The Castles of Burgundy was released by Ravensburger and to me feels like it comes from the old guard of Euro greatness even though it was released in 2011. It stands with games like Puerto Rico and Agricola as top tier, world class Euro games when people give suggestions for what to play. After playing The Castles of Burgundy a decent number of times I can wholeheartedly agree with all the good press the game has received. Firstly the designer is one you may know: Stefan Feld. If you don’t know Stefan Feld that’s ok but I’m hoping that this article along with the how to play video I plan to produce will bring him to your attention. I’m fairly new to tabletop gaming and have only seriously been playing since early 2015. Since I am newer to the hobby I have the joy of going through the back catalog of games from prestigious designers. The first designer I started with was Uwe Rosenberg, and that has been a fun journey. I’m now exploring the catalog of Stefan Feld and this is just as much fun but completely different in every way. There are a few significant differences in the way that these two designers work. Where as Uwe is about optimization within a very tight framework, Stefan is about optimization in a system filled with abundance. There are so many points, so many choices and a bit of randomness thrown in for good measure. This isn’t to say that Stefan Feld’s games aren’t superbly designed or unbalanced, it’s simply to say that you get a much different feel playing a Stefan Feld game than most other tight Euros. In Castles of Burgundy, as with many other Feld titles that I have played, the points flow freely and most of your choices feel like good choices. Even if your choices aren’t necessarily as good as they could be they feel good. There is one thing about The Castles of Burgundy that hit me from the very beginning of my exposure to it. The basic framework of the game system is fairly straightforward. The mechanics are satisfying and make sense. Within that solid mechanical system, there are tons of choices that will impact you in different ways and make each play feel unique. So even though the game is very simple in its initial offering take one of four actions based on what you roll, actually picking those actions to maximize your effectiveness is very interesting indeed. I’ll go into a bit more depth about the types of actions you can take and the types of choices those actions present. The board is set up in a circular fashion where tile depots around the board will determine which dice are required to take tiles from that depot. So, for instance, there is a number one depot that has access to two - four tiles depending on the number of players. The depots go from one to six to match what you can roll on your dice. At the start of the round, each player rolls their dice and plans their actions. Then each player in turn order gets to take two actions with their two dice. The first type of action you can take is placing a tile from one of the depots in your tile storage. This action is simple, you can spend a die showing a three, to take any of the tiles from the depot next to the three. Your tile storage space can store up to three tiles so that limits you a bit, but in general, that’s the first action you can take. The second action you can take is building tiles from your tile storage onto your player board that shows your own personal kingdom. This is where a lot of the game’s choice and complexity comes in. There are a number of different tiles that will give you special bonuses when you build them, at the end of the round or at the end of the game. You could build one of the eight different buildings to start building up city zones on your player board. Each of the eight buildings gives you a special bonus whether it be taking a tile from the middle with no required action or gaining silver etc. You could build a castle that will then allow you to take a free action as if you had a die of any result. You can place livestock tiles that will give you bonuses if you combo animals of the same type. You can place ships that let you gather goods to sell and move you on the turn order track. These are just a few examples of all of the available options to players. All of this goes to show that the options in this game are many and the rewards are good. In addition to all of the bonuses that these tiles give you rewards are given for completing all of a certain type of tile first. So for instance, if you are the first player to complete a zone or all of the castles on the board you will gain bonus victory points. So there is a high reward for efficiency both with your time and your tile placement, which is quite satisfying when you get a really interesting combo to work. Usually, I will try to go for the bonuses or actions that other players are not pursuing, which usually means that I’m doing something completely different than the game before. This variability is a huge strength to The Castles of Burgundy. I haven’t even begun to scratch the surface of the other parts of the game that can be mixed like the unique player boards or expansions that can be purchased, just the base box provides quite a bit of content. The Castles of Burgundy stands a cut above most games. There are certain games that when you play them you instantly feel the genius behind the design even if the game is not your speed. When you feel the genius and you also love the mechanics then you truly have a wonderful experience ahead of you with many plays to come. With the expansions mentioned above that are available to provide more variability and more player boards to provide a different target, I think I’ll be interested for years to come. I’ve currently collected five of Stefan Feld’s games and The Castles of Burgundy is my favorite. There’s plenty of tension at two players but three and four play very well too. Strategies will change based on the player count but the balance will not and I feel that this is another reason that the genius of this design is evident. For instance, in a four player game good tiles are much more important at four points each, but in a two player game, you can win without focusing solely on them. In a four player game, the goods are worth more but they are harder to get, so it tends to even out. The tile laying and puzzle solving aspects will keep your mind engaged and the free flowing points will keep you satisfied as you explore this strategic sandbox of a game. I would highly recommend picking The Castles of Burgundy up if you get the chance! Paul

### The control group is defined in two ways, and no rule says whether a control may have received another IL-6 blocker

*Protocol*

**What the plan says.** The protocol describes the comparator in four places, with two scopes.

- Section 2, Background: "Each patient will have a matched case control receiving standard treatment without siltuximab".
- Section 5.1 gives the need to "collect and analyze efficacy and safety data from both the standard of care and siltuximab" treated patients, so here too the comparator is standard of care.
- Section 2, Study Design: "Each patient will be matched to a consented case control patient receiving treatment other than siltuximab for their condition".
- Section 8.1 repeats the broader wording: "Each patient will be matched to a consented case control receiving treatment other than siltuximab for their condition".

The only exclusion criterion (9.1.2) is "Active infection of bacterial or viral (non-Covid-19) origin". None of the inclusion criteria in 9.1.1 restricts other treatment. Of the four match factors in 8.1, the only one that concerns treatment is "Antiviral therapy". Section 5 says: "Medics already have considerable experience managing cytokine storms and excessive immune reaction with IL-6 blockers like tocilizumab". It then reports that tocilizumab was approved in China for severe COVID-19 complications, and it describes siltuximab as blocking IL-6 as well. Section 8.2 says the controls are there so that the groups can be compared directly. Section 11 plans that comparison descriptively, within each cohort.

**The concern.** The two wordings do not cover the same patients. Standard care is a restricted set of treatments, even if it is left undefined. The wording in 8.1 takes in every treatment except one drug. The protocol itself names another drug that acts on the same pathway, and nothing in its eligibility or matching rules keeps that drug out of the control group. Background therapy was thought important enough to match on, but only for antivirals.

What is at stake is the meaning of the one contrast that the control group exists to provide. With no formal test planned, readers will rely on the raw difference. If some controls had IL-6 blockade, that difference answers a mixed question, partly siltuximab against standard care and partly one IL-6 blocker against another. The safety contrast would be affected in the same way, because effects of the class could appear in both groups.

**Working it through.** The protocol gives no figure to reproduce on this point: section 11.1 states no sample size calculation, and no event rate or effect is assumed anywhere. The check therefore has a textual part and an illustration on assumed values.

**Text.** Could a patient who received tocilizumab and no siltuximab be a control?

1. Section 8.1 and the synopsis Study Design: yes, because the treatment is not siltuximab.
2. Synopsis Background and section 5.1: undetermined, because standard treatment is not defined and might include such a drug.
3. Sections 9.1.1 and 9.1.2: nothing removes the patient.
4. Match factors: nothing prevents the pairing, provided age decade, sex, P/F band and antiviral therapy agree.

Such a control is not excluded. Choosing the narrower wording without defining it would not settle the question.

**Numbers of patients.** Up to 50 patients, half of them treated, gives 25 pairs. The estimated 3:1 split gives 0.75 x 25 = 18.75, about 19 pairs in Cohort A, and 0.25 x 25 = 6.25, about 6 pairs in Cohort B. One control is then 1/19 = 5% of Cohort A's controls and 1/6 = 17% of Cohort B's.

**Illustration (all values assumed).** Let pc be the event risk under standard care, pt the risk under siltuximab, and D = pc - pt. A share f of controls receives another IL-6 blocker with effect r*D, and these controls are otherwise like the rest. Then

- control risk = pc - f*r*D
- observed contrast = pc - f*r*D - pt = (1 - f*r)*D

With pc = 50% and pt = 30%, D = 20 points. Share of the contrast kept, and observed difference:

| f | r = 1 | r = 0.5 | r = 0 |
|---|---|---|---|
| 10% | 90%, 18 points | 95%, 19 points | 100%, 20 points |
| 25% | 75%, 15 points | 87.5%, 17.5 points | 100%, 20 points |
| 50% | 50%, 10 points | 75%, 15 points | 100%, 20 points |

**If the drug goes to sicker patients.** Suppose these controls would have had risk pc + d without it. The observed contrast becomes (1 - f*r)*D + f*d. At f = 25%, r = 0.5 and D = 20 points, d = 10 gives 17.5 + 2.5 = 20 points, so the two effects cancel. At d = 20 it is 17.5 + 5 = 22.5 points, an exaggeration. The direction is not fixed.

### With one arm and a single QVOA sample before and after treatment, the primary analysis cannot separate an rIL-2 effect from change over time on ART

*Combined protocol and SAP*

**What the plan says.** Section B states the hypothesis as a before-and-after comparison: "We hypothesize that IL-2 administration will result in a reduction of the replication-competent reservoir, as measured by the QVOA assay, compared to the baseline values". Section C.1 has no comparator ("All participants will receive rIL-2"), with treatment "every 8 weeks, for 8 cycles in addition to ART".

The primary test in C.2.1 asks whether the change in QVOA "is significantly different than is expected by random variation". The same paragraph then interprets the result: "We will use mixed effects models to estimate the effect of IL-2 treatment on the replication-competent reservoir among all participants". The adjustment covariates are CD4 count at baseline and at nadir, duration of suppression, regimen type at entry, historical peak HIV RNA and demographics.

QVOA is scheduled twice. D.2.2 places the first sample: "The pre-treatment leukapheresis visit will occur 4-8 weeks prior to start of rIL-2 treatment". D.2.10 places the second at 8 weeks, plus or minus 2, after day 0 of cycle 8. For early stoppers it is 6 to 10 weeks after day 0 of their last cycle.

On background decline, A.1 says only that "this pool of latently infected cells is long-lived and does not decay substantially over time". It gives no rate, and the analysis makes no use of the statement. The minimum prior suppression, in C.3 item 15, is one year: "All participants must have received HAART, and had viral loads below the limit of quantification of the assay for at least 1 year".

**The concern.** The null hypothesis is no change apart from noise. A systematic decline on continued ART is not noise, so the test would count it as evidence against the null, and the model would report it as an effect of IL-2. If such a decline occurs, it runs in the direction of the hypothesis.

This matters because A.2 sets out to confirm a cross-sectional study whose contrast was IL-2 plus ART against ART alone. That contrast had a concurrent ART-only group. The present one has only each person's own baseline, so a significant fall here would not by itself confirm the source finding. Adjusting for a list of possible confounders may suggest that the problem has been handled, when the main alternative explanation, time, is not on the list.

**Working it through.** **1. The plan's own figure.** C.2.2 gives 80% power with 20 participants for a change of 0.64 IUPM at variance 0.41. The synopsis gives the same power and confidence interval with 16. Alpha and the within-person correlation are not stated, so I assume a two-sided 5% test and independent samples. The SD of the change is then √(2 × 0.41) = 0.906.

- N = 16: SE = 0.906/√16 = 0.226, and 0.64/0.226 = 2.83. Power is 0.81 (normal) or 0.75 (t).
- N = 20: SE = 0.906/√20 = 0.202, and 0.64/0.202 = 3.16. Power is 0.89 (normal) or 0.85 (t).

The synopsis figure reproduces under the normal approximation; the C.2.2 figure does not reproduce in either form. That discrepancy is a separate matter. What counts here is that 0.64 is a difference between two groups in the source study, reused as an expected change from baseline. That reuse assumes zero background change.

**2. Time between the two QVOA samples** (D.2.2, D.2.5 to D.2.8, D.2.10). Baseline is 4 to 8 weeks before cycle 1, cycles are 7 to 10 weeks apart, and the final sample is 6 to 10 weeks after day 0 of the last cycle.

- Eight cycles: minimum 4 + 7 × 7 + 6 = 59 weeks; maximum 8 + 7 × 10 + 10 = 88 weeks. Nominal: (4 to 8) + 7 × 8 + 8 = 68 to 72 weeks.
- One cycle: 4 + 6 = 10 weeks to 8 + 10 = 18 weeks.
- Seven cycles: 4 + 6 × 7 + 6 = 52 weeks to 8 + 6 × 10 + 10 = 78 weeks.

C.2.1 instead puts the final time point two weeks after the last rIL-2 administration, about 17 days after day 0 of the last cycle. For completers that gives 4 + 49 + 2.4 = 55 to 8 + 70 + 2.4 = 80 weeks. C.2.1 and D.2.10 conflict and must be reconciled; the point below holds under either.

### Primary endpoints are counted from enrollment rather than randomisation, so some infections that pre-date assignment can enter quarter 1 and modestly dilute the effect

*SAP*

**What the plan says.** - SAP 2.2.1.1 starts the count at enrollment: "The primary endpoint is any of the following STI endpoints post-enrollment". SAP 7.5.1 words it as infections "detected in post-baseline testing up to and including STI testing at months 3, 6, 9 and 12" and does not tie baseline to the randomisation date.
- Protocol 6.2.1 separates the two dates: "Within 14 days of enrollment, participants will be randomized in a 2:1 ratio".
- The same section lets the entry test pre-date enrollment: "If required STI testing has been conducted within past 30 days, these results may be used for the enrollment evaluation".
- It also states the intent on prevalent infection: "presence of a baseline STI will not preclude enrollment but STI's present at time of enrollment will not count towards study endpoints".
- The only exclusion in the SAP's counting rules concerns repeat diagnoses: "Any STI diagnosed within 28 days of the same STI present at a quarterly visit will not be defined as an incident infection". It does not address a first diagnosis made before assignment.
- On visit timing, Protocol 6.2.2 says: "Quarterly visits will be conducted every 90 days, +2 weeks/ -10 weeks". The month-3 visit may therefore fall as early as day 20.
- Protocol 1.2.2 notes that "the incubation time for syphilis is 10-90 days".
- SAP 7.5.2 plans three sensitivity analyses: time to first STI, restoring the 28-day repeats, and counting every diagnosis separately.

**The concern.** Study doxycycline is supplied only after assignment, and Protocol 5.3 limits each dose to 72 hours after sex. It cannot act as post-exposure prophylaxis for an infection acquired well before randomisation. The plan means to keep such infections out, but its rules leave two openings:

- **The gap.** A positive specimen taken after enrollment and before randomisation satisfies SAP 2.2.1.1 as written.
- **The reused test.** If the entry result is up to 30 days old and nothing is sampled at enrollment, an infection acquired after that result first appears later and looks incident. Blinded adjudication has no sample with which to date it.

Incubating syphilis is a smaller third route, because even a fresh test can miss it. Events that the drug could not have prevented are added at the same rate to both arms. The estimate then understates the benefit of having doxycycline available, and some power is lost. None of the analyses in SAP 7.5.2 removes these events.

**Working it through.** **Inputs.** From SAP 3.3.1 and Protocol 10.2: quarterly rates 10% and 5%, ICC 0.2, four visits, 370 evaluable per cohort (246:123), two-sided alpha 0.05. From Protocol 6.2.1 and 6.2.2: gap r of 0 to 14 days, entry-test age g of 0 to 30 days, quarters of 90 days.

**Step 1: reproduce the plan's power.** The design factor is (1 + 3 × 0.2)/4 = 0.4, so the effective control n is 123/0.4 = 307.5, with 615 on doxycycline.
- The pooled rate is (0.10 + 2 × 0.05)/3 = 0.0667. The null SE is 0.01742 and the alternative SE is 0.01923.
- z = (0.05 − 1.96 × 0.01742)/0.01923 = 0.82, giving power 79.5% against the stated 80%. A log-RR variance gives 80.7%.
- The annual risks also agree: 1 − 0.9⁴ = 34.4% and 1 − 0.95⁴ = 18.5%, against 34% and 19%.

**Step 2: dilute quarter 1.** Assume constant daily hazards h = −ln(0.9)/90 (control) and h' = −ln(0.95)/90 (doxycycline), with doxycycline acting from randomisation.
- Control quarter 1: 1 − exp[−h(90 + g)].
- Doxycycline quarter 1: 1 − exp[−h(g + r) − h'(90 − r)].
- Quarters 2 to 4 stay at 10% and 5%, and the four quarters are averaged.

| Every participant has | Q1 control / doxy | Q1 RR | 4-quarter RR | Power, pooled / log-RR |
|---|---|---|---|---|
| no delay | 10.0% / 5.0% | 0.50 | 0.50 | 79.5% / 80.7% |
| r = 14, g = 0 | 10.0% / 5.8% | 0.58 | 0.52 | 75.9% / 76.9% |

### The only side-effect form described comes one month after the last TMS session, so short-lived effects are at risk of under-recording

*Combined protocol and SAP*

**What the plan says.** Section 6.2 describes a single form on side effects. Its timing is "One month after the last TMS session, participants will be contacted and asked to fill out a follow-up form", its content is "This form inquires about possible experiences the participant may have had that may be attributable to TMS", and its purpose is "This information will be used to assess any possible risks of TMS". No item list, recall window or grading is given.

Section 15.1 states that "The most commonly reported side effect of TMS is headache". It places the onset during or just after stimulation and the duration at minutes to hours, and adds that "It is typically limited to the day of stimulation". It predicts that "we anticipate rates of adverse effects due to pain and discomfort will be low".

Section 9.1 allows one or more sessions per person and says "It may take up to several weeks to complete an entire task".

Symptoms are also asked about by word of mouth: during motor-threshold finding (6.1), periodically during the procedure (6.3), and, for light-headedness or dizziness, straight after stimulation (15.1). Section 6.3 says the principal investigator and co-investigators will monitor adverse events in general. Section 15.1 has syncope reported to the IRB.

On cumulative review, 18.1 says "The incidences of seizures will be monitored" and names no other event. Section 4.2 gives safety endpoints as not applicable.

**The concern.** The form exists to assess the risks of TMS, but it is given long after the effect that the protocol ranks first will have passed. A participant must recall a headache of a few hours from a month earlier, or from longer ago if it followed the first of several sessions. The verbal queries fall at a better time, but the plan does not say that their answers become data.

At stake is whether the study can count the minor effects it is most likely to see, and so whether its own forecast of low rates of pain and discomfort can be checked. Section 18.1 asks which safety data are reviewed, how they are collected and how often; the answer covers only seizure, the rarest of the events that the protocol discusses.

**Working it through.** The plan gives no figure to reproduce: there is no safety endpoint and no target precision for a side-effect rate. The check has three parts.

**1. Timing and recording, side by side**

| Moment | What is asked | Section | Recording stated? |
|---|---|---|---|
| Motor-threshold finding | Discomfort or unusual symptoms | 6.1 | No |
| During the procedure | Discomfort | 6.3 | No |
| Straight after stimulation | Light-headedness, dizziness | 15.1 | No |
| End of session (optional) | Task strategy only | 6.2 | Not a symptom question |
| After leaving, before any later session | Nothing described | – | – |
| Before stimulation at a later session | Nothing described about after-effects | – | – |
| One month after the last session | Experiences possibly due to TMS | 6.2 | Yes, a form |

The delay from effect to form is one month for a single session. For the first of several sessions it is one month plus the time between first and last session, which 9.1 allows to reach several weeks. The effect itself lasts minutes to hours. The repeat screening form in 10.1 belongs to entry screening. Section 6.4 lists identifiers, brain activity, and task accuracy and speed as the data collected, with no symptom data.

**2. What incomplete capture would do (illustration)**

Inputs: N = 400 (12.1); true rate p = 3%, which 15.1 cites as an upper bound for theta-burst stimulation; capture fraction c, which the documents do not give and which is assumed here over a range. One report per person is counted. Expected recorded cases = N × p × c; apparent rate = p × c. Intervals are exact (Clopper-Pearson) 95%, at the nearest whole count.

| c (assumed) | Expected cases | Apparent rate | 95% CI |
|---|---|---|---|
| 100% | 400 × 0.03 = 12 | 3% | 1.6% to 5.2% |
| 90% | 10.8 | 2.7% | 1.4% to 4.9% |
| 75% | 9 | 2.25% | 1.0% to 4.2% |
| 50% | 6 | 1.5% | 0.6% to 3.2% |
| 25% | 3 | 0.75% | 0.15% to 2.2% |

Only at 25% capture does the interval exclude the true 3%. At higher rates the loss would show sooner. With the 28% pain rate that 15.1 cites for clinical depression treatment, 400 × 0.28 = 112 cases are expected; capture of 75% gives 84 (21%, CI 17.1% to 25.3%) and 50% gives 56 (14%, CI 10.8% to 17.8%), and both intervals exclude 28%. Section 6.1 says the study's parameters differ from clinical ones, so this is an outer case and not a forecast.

Note: this review refers to a different release of this product.
 
 
 
 
 
My new favorite game!
November 28, 2016

We had friends recommend this game to us. I'll admit it I was a little overwhelmed reading the instructions for the first time. There are several nuances to this game and it can seem a bit much at first. Once you start with board number one though, it starts to all come together. We had so much fun playing it with 4 people the first night I couldn't wait to get the game back out again. My wife and I have played it 3 times as a two player game and it was still a ton of fun. I like that there are different boards, once you get accustomed to the game to make for fun variations and strategies, not only based on what your board is set up like, but also your opponents. I think the play time is understated, but when you are having that much fun, who really cares!

Note: this review refers to a different release of this product.